Budding engineers have been putting their theory work into practice using AMC’s world-leading education and research facilities as they compete in a series of annual undergraduate design competitions.
The major assessments for the first, second and third-year students at the National Centre for Maritime Engineering and Hydrodynamics saw teams compete in four design categories – the Rat Trap Boat Race, Submarine Design, Skateboard Design and Boat Building projects.
Rat trap boats
The Rat Trap Boat Race challenges students to develop a vessel that can travel a 10 metre course in the model test basin within 30 seconds, powered only by a single rat trap.
Student Sean Kebbell said key design factors were the hull shape and type, propulsion methods and harnessing the power of the rat trap as effectively as possible.
“We designed our vessel using CAD and it was created using a laser cutter. This allowed our boat to be very precise, resulting in the boat going dead straight.”
The vessel designed by Sean’s team was a relative success, completing the 10 metres in 37.5 seconds, placing them second to a fourth-year student.
Being first across the line isn’t the only determinant of success, with Sean identifying the team members were definitely building skills to use in a future career, but also in life.
“From a first glance these projects are subject based, but looking back from completion they are so much more. They are projects that teach life skills and most importantly, team work skills that we are always going to need when we get into industry.”
Third-year naval architecture students got some hands-on experience in the fast-growing naval construction sector, designing, building and testing a scale model submarine.
This team project-based learning activity is a formal assessment of the underwater vehicles technology unit.
The model submarines had to be watertight to a depth of one metre and were assessed on criteria including their stability, navigation and diving abilities. The hydrodynamic hulls were manufactured using the numerically controlled router of the School of Architecture and AMC’s vacuum moulding facility.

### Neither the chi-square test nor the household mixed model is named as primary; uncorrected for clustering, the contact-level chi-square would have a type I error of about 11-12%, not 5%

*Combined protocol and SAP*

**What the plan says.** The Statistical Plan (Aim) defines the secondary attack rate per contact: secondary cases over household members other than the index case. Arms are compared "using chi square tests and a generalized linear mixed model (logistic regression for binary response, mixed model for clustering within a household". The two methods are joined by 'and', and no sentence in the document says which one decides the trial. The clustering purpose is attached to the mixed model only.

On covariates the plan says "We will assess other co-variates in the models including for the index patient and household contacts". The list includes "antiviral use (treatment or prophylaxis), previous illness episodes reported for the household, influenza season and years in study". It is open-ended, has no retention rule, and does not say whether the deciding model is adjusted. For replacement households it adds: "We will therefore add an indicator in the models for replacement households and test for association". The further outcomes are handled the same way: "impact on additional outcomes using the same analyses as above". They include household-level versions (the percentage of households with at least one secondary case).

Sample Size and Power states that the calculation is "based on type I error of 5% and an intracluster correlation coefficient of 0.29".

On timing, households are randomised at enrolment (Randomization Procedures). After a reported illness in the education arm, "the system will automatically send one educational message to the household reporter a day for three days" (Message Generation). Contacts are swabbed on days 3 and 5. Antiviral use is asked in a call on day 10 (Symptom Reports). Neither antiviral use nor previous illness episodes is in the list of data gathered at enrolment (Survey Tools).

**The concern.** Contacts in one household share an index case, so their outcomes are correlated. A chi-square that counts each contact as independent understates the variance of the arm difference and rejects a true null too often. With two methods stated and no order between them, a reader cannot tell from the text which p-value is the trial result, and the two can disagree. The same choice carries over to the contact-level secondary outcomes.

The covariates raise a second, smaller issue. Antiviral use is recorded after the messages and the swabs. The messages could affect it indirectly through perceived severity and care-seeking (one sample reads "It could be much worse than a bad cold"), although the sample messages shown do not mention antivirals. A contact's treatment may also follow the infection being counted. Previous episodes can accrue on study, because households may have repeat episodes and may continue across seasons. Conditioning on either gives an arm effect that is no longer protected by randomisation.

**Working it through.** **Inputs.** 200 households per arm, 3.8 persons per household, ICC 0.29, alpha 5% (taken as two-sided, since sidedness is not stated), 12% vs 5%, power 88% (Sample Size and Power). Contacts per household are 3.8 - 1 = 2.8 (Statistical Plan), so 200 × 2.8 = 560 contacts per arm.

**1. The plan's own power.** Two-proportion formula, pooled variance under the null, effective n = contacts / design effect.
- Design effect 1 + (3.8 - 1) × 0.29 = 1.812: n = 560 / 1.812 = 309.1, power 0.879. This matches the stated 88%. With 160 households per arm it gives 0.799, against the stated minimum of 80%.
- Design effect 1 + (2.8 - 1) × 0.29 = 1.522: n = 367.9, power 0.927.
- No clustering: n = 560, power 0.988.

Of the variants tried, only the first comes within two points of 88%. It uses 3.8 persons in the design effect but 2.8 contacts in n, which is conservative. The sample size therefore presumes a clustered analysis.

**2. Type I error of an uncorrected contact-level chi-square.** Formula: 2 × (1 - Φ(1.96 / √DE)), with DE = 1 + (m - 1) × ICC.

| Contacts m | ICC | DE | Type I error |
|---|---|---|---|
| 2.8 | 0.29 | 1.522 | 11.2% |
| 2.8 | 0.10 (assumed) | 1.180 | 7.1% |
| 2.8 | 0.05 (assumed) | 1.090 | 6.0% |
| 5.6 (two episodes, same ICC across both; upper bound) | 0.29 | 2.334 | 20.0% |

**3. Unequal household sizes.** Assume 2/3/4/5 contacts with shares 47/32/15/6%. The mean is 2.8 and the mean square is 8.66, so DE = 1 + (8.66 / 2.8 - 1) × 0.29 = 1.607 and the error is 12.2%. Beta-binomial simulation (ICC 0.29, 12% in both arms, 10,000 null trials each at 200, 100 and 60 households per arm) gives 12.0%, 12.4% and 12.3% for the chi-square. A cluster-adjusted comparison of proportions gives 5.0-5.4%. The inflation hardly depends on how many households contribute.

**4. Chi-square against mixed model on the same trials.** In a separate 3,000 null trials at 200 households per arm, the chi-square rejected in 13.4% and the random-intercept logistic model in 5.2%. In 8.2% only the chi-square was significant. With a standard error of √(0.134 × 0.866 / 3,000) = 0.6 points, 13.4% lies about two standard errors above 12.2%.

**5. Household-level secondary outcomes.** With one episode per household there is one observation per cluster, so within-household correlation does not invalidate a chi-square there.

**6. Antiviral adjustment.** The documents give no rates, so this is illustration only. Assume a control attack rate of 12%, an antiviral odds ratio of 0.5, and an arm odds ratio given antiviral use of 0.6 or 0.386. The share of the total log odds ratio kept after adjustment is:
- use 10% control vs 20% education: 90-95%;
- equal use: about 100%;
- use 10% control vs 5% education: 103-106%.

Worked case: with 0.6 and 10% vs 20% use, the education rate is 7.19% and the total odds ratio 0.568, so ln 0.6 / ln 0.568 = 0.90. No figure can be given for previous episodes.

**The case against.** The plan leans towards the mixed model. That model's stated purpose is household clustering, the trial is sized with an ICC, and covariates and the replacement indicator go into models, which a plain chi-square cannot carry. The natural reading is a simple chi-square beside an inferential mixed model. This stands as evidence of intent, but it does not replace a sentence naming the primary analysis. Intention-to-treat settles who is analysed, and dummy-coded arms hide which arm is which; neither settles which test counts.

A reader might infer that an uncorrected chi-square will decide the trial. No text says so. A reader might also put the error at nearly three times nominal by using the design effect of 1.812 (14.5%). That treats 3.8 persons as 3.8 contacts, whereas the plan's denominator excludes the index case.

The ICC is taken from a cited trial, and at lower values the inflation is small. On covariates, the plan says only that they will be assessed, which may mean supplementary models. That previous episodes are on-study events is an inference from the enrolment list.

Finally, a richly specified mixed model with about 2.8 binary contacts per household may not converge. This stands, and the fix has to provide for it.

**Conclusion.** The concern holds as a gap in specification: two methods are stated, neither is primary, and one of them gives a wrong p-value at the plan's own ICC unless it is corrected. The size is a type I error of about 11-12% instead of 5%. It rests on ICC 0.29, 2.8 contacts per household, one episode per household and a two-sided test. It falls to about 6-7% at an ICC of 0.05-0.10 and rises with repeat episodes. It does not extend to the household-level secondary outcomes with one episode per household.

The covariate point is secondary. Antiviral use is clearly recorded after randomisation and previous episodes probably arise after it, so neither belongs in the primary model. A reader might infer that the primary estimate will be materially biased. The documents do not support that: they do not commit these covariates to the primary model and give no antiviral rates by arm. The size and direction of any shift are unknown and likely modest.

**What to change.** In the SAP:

The teams used the towing tank to test the underwater resistance calculations of their models, before conducting commissioning trials in the survival centre swimming pool.
Lecturer Dr Roberto Ojeda said the design project was extremely relevant to the fast-paced development of the naval shipbuilding industry, and aligns well with the future needs of the sector.
“The project enables the students to brush up on the peculiarities of the naval industry, and to see how knowledge learned in the naval architecture program can be applied to real-world design,” he said.
“Other units of the naval architecture program provide the students with all the necessary tools. In underwater vehicles technology, we teach them how to apply these tools to the special case of submarine and AUV design.”
Another category in the competitions is the Skateboard Design project, where students are required to design and test a composite panel suitable as a skateboard deck.
This project serves to introduce students to the important properties and applications of composite materials in a wide range of engineering technologies. Students are required to fine tune flexural and strength properties during the design stage in order to achieve specific properties.
The final judging is by street testing, which adds a subjective element, as no two skaters will respond to a board in the same way. A board is deemed to be successful when the flex, strength and balance suits the riders’ expectations.
Lecturer Denis Lisson says upon completion of the project, the students gain valuable experience in working as a team, which is so important for their future employment opportunities.
“Apart from enhancing their understanding of the underpinning principles of materials engineering, the hands-on project encourages collaboration and motivation,” Mr Lisson said.
In the Boat Building design project, second-year students must design and construct a model boat, culminating in a wet test simulation.
The wet test sees the vessels subjected to waves and calm water dynamic testing and stability testing.
Lecturer Fred Barrett believes the hands-on learning is the key to success.
“I run a lot of videos to get them to tune into watching real life stuff, we don’t dwell on text books. Seeing and feeling is the best way to teach and can keep the interest levels high,” Mr Barrett said.
The importance of team work identified in all projects is a sentiment echoed by Dr Christopher Chin, Deputy Director (Students & Education), National Centre for Maritime Engineering and Hydrodynamics.
“Many employers view team dynamics, ethical awareness and leadership as high priorities,” Dr Chin said.
“When working in industries, most projects are team oriented. Thus, it is important that these skills are teased out in team projects.”
Published on: 13 Dec 2017